Originally published in 2014. “Das Ötzi-Experiment.” TätowierMagazin, no. 215, p. 14-15.      *click on images below to enlarge

ONE CONTEMPORARY AND RENOWNED tattoo artist draws special inspiration from the ancient peoples who practiced medicinal and more spiritual forms of tattooing. Canadian-born Colin Dale of Skin & Bone Tattoo in Copenhagen, Denmark, recently celebrated his 20th anniversary in Denmark by honoring one of his heroes – the tattooed Iceman Ötzi – who was discovered on the border of Italy and Austria the same year (1991) Dale arrived in Scandinavia.

The location of the Iceman's 61 tattoos.
The location of the Iceman’s 61 tattoos.


Ötzi is the oldest known human to sport medicinal tattoos, and these markings were primarily focused on various joints. Incredibly, approximately 80% of these tattoos overlap with classical Chinese acupuncture points utilized to treat rheumatism, a medical condition that plagued the Iceman. Other tattoos were found to be located on or near acupuncture meridians that may have had the purpose or relieving other ailments, like gastro-intestinal problems that troubled the Iceman himself. 

Irg locating acupuncture meridians on David’s wrist. © Claire Artemyz.
Irg locating acupuncture meridians on David’s wrist. © Claire Artemyz.

In the spirit of reenactment, Dale traveled to the location near where the Iceman was uncovered with a German client David Schütze and Irg Bernhardt, a physiotherapist and Chinese medicinal expert. David, a blacksmith by trade, suffers from numerous maladies, including asthma and rheumatic joint pain, especially in the lumbar spine, right knee, right shoulder and elbow. With a bone needle like that found on the body of the Iceman, Dale spent seven hours hand-poking David with 55 linear tattoos. These permanent markings closely resemble those worn by Ötzi on his primary joint articulations.

Prior to Dale’s experiment, however, David was diagnosed by Bernhardt. Irg identified several areas on the body that Dale could tattoo to stimulate David’s Qi system. This form of medical treatment was aimed at improving his lingering medical symptoms.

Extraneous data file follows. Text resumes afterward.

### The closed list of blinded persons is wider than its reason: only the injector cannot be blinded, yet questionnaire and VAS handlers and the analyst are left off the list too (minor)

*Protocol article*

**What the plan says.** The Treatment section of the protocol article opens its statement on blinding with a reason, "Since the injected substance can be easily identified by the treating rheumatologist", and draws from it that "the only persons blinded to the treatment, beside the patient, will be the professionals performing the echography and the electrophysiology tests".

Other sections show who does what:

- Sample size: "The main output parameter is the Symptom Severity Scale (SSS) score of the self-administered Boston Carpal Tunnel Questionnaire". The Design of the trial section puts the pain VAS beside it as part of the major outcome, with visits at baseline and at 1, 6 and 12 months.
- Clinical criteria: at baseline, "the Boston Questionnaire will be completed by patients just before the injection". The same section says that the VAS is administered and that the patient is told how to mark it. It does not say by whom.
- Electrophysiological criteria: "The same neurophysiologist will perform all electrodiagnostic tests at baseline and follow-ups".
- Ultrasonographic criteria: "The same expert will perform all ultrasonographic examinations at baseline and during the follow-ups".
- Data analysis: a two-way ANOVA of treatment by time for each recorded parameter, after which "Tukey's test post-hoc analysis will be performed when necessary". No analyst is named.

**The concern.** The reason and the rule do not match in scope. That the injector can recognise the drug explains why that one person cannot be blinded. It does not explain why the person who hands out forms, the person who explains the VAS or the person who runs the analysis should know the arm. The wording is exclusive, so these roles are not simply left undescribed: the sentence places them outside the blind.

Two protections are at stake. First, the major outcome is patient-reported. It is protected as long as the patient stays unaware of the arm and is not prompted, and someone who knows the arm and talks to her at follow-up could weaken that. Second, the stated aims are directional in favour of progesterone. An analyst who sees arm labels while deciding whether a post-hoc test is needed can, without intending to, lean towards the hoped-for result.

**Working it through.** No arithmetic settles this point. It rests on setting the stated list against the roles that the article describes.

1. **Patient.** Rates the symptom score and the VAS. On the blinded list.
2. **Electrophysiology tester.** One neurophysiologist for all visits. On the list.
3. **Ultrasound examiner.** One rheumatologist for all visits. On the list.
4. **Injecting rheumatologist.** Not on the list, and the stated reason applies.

Bernhardt was also present during the actual tattooing session, so that he could identify the precise acupoints for tattooing. Irg directed Dale to place more lines on particular acupuncture points in order to intensify David’s medicinal benefits. 

Colin tattooing David. © Claire Artemyz.
Colin tattooing David. © Claire Artemyz.

In summary, the following acupoint areas were marked: (Lu7) Lieque (wrists), six lines total, three on each point; (Ex-B1) Dingchuan and (Du14) Da Zhui (nape of neck), seven parallel lines across these points; (Bl12) Fengmen (below nape on back), one line on each side of spine; (Bl 13) Feishu (below Fengmen), three lines on each side of spine; (Bl23) Shenshu (lower back), four parallel lines on each side of spine; (Cv17) Danzhong (sternum) and (Ki23) Shenfeng (beside nipple), five lines across these points; (Ki3) Taixi (right ankle), four parallel lines on each side of ankle; (St36) Zusanli (below knee), six parallel lines on right knee; (Sp6) Sanyinjiao, two parallel lines on either side of lower leg; (Lr3) Taichong, three parallel bars on right instep of foot.